Temperature issues were found in the hot runner nozzle of a water injection vacuum cleaner water tank, therefore the material on the outside could not be properly solidified. Moldex3D was used to investigate the cause and explore possible solutions to the problem. By leveraging Moldex3D’s 3D cooling simulation technology, Yuuki was able to validate the conformal cooling design and overcome their molding problem, improving the success rate by 99.7%.
- Short shots
- Poor appearance
- Long cycle time
Moldex3D was used to help Yuuki validate the effectiveness of a new conformal cooling system, reduce mold cycle times, and increase the success rate by 99.7%.
- Achieved high-quality appearance
- Reduced cooling time by 75%
- Increase the success rate by 99.7%
- Reduced manufacturing costs
The product, in this case, is a sewage tank part with a diameter of 140mm, height of 180mm, and weight of 270 gram (Fig. 1). Fig. 2 shows the sewage tank and its hot runner layout design. Due to the high temperature, up to 230 ℃, at the hot runner nozzle, it took 120 sec for molten plastic to be solidified. To reduce cycle time and improve product quality, three hot runner gate designs with different diameters, 2.5mm, 3.0mm, and 4.0mm, are proposed (Fig. 3). The cooling system design used in this product is shown in Fig. 4.
Fig. 1 The sewage tank part
Fig. 2 The hot runner layout design of this part
Fig. 3 Gate location and the revised gate sizes
Fig. 4 The cooling system design
Moldex3D analysis results identified short shots in the three hot runner gate designs. The maximum melt front temperature of the diameters of 2.5mm, 3.0mm, and 4.0mm can reach 241, 239, and 236 ℃ respectively (Fig. 5). Their sprue pressures all reach the maximum value 200MPa, and this could be the cause of the short shot. The results are summarized in Fig. 6.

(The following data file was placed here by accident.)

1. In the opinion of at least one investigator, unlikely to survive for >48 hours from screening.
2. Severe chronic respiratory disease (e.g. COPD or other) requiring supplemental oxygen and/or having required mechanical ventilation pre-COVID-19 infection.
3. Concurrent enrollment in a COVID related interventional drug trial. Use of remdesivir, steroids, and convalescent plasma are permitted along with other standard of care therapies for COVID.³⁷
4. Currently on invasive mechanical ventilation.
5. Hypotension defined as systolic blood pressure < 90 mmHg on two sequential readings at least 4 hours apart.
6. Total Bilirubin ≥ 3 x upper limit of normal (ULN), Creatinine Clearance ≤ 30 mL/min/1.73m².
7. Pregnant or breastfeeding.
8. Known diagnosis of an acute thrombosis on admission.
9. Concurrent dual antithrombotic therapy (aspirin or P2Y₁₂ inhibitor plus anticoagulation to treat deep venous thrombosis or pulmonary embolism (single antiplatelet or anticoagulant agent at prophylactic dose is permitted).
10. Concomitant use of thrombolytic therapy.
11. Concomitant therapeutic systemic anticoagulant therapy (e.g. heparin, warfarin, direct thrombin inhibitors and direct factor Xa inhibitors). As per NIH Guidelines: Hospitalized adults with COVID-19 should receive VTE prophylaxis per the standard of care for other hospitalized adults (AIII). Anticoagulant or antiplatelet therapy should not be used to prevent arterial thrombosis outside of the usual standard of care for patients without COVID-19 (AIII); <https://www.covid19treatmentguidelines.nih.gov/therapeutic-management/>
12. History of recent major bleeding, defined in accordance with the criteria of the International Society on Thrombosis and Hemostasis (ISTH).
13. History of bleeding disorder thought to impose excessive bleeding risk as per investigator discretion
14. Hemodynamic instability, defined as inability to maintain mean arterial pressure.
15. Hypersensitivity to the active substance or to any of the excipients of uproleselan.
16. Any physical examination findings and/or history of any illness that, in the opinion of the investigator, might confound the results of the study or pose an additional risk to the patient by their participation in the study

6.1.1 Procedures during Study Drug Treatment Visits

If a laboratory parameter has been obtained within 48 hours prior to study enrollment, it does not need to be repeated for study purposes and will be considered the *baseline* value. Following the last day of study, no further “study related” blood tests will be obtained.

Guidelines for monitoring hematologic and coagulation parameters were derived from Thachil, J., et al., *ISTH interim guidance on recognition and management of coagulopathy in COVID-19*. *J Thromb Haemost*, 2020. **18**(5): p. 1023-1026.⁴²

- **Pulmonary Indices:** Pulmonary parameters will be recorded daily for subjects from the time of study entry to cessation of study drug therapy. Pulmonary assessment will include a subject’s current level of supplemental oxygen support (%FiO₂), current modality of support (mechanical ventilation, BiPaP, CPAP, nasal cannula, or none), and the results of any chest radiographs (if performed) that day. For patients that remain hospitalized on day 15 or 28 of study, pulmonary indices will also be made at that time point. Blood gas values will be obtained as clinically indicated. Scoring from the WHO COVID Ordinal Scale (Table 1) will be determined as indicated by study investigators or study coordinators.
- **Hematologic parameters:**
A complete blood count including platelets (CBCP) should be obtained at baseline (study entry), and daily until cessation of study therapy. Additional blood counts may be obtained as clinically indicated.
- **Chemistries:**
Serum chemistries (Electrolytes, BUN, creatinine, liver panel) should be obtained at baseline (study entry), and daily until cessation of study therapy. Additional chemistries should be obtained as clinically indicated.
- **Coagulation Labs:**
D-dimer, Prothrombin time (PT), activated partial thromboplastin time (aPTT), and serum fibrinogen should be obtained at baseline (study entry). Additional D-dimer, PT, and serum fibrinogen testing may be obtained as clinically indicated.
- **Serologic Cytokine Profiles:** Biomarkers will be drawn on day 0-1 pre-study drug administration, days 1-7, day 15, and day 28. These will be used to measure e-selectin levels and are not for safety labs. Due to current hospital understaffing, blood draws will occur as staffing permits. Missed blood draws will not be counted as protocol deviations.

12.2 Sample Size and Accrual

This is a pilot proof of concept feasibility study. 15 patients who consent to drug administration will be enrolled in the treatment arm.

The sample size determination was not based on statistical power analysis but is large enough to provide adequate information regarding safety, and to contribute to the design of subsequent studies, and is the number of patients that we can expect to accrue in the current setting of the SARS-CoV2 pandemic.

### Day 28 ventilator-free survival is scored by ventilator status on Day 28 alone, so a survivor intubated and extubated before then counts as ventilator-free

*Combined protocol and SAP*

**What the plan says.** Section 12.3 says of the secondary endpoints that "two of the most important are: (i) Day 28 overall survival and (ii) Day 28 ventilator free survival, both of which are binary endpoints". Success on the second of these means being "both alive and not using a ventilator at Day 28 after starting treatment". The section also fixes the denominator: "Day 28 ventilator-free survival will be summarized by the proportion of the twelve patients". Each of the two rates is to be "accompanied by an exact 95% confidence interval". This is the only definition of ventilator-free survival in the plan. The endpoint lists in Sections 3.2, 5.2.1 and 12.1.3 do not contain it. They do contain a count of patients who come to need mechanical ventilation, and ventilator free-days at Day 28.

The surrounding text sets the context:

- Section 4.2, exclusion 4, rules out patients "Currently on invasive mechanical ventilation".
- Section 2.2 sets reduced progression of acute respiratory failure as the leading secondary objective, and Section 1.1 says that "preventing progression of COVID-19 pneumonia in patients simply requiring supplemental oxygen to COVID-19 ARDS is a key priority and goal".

Fig. 5 Filling Pattern & Melt Front temperature results
Fig. 6 Summary of Moldex3D analysis results of three diameter designs of the gate.
The Based on the analysis results from Moldex3D, the low temperature at the end of filling was the previous cause of short shots. Therefore, it is necessary to optimize the cooling channel design. (Fig. 7). The objective was to reduce the filling time from 8 sec to 4 sec and achieve more uniform cooling.(Fig. 8).
Fig. 7 Improved 3D cooling circuits
Fig. 8 The improvement plan
The simulation results of the modified cooling channels showed that the short shot problem has been eliminated (Fig. 9), but the sprue pressure is still high. The sprue pressure is 200MPa, 198MPa, and 197MPa with the gate diameter of 2.5mm, 3.0mm, and 4.0mm respectively (Fig. 10). The mold base temperature distribution results showed that the modified cooling channels have resulted in better cooling efficiency and more uniform temperature distribution (Fig. 11).
Fig. 9 Filling pattern and melt front temperature results of the optimized cooling channels.
Fig. 10 Overview of the analysis results of the modified cooling channels.
Fig. 11 Comparison of the original (the above) and the modified 3D cooling circuits (the bottom).
In order to decrease the sprue pressure, both the resin temperature and surface temperature were increased to 250℃ and 80℃ respectively. With that, the sprue pressure was reduced to 170.27 MPa (Fig. 12).
Fig. 12 The resin and surface temperature were increased in order to reduce the sprue pressure.
Moldex3D successfully assisted Yuuki in predicting potential defects such as shot shots, shorten the cycle time from 120 sec to 40 sec, , and reduce the defect rate to under 0.2%. With Moldex3D, Yuuki was able to overcome the issue of unbalance between quality, time and cost.